- President Donald Trump warned Friday that anyone coming to Oklahoma to protest "will not be treated" like they have been in other areas of the country.
- The president's threat came a day before he plans to return to the campaign trail with a massive in-person rally. The rallies have not been held for months out of concerns about spreading the coronavirus.
- The rally, which comes amid a nationwide protest movement against police brutality in the wake of George Floyd's death, is also expected to draw virtual and in-person opposition from activists and demonstrators.
President Donald Trump warned Friday that anyone coming to Oklahoma to protest against his campaign rally in Tulsa "will not be treated" like they have been in other areas of the country.
"It will be a much different scene!" Trump said in a tweet.
The president's threat, which lumped protesters in with "anarchists, agitators, looters or lowlifes," came a day before he plans to return to the campaign trail with a massive in-person rally. The gatherings, once a hallmark of Trump's campaign style, have not been held for months out of concerns about spreading the coronavirus.
The kickoff event to reboot Trump's reelection campaign has been hugely controversial. Public health experts — even some within the Trump administration, such as Dr. Anthony Fauci — have warned that the event could spread the deadly disease.
The White House declined to comment on Trump's tweet.
The rally, which comes amid a nationwide protest movement against police brutality in the wake of George Floyd's death, is also expected to draw virtual and in-person opposition from activists and demonstrators.
Trump has criticized leaders in New York, Minneapolis and Seattle for their handling of the protests. The president has taken an aggressive "law and order" stance against the demonstrations, at times blurring the distinction between the thousands of peaceful participants and those who have committed acts of violence or theft during the events.
The city of Tulsa on Thursday had initially announced a last-minute 10 p.m. curfew that would take effect Friday and Saturday, explaining that local law enforcement informed had warned that people from violence-causing groups were traveling to Tulsa to foment unrest around Trump's rally, multiple outlets reported.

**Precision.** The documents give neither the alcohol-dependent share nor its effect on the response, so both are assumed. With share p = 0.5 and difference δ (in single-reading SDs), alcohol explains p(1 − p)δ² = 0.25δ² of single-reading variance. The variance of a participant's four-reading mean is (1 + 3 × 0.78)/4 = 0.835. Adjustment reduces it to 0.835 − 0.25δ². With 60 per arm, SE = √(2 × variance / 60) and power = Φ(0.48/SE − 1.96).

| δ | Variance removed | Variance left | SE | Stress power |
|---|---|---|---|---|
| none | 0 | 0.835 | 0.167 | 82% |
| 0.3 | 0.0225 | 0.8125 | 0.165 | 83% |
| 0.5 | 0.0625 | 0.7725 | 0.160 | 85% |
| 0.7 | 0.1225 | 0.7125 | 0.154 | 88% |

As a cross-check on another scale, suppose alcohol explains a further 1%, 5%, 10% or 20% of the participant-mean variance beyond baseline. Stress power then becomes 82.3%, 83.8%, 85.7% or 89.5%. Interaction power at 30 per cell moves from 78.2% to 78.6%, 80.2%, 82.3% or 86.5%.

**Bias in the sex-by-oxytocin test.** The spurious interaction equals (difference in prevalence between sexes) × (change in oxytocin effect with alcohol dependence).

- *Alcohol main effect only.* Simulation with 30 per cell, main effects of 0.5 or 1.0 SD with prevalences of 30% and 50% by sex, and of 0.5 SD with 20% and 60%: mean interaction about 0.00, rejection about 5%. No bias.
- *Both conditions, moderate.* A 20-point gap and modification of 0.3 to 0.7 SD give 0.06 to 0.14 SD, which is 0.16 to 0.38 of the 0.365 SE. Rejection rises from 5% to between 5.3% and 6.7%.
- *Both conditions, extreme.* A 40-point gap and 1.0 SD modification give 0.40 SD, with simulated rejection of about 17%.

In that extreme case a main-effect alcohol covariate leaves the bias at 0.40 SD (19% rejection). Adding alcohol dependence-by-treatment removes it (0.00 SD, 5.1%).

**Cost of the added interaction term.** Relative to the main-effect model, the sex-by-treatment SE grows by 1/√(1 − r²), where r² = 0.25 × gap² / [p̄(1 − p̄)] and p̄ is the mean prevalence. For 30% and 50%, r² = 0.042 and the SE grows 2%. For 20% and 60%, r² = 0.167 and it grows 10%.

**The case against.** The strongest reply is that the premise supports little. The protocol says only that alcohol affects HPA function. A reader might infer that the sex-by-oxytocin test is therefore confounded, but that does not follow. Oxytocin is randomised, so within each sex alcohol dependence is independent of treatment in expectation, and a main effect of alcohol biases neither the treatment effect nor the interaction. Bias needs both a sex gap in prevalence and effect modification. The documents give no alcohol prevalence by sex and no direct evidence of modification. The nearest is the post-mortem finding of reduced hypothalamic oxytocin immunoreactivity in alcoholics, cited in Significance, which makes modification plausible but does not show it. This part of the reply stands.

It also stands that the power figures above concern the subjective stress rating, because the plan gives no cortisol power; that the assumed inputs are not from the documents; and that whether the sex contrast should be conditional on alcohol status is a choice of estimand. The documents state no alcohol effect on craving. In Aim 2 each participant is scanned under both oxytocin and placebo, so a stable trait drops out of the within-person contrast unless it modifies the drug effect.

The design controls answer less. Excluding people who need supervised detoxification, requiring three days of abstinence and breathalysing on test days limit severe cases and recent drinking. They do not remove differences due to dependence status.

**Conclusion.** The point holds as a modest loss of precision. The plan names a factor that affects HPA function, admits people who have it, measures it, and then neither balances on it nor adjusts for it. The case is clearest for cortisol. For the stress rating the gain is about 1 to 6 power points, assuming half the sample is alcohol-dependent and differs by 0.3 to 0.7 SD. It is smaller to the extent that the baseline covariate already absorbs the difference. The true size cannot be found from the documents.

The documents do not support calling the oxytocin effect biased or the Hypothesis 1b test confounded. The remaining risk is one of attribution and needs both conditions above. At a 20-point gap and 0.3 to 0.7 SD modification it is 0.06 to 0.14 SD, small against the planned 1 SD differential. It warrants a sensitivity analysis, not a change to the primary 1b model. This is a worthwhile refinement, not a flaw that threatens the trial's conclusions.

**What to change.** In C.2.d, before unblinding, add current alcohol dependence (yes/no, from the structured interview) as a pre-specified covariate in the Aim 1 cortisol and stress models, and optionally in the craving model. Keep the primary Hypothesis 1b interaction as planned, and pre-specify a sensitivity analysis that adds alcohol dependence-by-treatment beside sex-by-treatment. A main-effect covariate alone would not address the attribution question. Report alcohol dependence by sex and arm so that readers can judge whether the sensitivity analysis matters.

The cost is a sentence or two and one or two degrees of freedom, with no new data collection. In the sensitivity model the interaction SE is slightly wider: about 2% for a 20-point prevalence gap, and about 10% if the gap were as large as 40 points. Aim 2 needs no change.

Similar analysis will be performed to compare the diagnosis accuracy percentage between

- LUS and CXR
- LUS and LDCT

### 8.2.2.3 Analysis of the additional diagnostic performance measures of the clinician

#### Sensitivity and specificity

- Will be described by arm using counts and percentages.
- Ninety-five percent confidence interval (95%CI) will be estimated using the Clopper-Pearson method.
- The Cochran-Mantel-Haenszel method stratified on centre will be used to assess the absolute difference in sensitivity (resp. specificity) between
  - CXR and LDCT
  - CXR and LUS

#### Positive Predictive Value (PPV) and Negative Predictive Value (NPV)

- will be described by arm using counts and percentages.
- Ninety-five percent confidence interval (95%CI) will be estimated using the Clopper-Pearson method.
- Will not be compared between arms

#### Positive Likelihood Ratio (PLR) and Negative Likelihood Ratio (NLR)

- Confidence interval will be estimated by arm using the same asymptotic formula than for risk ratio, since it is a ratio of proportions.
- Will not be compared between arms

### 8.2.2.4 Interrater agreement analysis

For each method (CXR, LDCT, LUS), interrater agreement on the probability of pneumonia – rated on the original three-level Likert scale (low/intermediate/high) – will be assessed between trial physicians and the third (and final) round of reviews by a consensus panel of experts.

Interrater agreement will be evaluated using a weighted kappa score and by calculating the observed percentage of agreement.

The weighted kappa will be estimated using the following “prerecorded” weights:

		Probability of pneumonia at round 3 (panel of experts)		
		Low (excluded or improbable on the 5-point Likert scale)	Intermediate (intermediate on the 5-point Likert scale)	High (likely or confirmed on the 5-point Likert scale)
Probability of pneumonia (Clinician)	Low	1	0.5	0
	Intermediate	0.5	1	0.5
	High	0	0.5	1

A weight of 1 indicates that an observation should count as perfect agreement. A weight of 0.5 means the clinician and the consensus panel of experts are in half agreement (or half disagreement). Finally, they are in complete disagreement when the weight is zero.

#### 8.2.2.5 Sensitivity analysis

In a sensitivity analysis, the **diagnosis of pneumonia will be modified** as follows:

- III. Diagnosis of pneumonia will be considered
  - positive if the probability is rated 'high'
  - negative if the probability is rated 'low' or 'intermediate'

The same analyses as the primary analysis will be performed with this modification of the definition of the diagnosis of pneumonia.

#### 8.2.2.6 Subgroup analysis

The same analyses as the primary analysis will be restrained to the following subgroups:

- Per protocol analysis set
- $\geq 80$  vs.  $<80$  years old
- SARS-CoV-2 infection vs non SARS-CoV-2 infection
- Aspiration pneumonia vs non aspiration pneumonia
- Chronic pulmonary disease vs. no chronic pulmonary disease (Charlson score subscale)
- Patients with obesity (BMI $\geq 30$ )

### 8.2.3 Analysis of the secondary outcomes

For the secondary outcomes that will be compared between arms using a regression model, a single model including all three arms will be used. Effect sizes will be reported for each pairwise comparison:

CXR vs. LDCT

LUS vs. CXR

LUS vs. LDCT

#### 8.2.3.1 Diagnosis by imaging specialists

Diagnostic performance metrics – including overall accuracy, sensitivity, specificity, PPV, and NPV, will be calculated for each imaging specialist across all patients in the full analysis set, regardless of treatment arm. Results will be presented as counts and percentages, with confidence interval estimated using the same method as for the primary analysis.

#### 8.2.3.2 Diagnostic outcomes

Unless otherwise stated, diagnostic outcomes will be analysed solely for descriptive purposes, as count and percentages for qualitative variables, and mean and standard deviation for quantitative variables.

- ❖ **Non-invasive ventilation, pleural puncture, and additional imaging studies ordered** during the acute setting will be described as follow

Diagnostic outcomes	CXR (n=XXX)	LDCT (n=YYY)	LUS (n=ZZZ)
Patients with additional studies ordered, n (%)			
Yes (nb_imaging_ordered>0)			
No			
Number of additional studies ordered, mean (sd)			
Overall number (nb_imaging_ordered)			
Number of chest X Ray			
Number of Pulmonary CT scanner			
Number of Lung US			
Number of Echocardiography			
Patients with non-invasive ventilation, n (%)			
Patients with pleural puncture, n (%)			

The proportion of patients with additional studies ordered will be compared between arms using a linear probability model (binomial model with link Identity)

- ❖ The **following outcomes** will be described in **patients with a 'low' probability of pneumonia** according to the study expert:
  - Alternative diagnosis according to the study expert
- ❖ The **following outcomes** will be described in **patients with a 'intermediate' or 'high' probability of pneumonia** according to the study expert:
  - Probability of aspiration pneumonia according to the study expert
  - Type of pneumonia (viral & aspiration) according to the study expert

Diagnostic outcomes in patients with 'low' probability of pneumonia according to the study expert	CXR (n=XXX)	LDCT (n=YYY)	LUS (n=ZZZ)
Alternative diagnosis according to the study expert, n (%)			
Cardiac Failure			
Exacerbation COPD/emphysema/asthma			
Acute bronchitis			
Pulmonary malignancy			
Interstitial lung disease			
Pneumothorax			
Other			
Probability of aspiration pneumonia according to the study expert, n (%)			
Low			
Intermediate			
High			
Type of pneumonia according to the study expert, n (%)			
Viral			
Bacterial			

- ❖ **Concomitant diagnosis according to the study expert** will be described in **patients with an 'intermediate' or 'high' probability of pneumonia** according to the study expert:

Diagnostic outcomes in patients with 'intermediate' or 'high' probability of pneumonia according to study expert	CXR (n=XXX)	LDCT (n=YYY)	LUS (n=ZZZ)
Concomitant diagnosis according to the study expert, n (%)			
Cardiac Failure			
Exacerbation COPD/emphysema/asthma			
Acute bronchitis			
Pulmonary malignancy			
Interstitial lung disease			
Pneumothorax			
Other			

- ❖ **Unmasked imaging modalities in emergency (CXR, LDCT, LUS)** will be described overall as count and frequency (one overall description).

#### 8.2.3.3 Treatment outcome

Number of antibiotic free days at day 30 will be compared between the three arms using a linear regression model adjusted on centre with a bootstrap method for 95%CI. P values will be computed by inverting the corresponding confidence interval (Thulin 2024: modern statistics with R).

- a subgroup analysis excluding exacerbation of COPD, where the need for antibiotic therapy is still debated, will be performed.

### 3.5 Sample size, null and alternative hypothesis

But in a statement Friday afternoon, Tulsa Mayor G.T. Bynum said the U.S. Secret Service asked him to lift the curfew order, and he complied.
"Last night, I enacted a curfew at the request of Tulsa Police Chief Wendell Franklin, following consultation with the United States Secret Service based on intelligence they had received," Bynum said in the statement, NBC News reported.
"Today, we were told the curfew is no longer necessary so I am rescinding it," Bynum said.
Before that statement was released, Trump tweeted that he had just spoken by phone with Bynum, who "informed me there will be no curfew tonight or tomorrow for our many supporters attending the #MAGA Rally."
"Enjoy yourselves - thank you to Mayor Bynum!" Trump said in the tweet.
Meanwhile, the Oklahoma Supreme Court on Friday denied a request to order the arena where the rally is being held to enforce social distancing precautions, NBC reported.
The court said in a unanimous decision denying the request that the groups involved could not establish that the BOK Center in Tulsa is compelled to enforce social distancing rules, according to NBC.
The rally was originally scheduled for Friday. But Trump changed the date after facing criticism for planning a rally on Juneteenth — a day commemorating the end of slavery in the U.S. — and hosting it in a city that saw a historic and deadly race riot.
The president has been eager to get out of the White House, where he has spent most of the last three months as the government worked to combat the pandemic.
Trump tweeted later Friday morning that "big crowds and lines already forming in Tulsa," adding that his campaign "starts on Saturday night in Oklahoma!"
The Trump campaign said attendees will receive temperature checks, masks and hand sanitizer before entering the BOK Center, which holds more than 19,000 people. Rallygoers will not be required to wear the masks, a campaign spokesman told CNBC.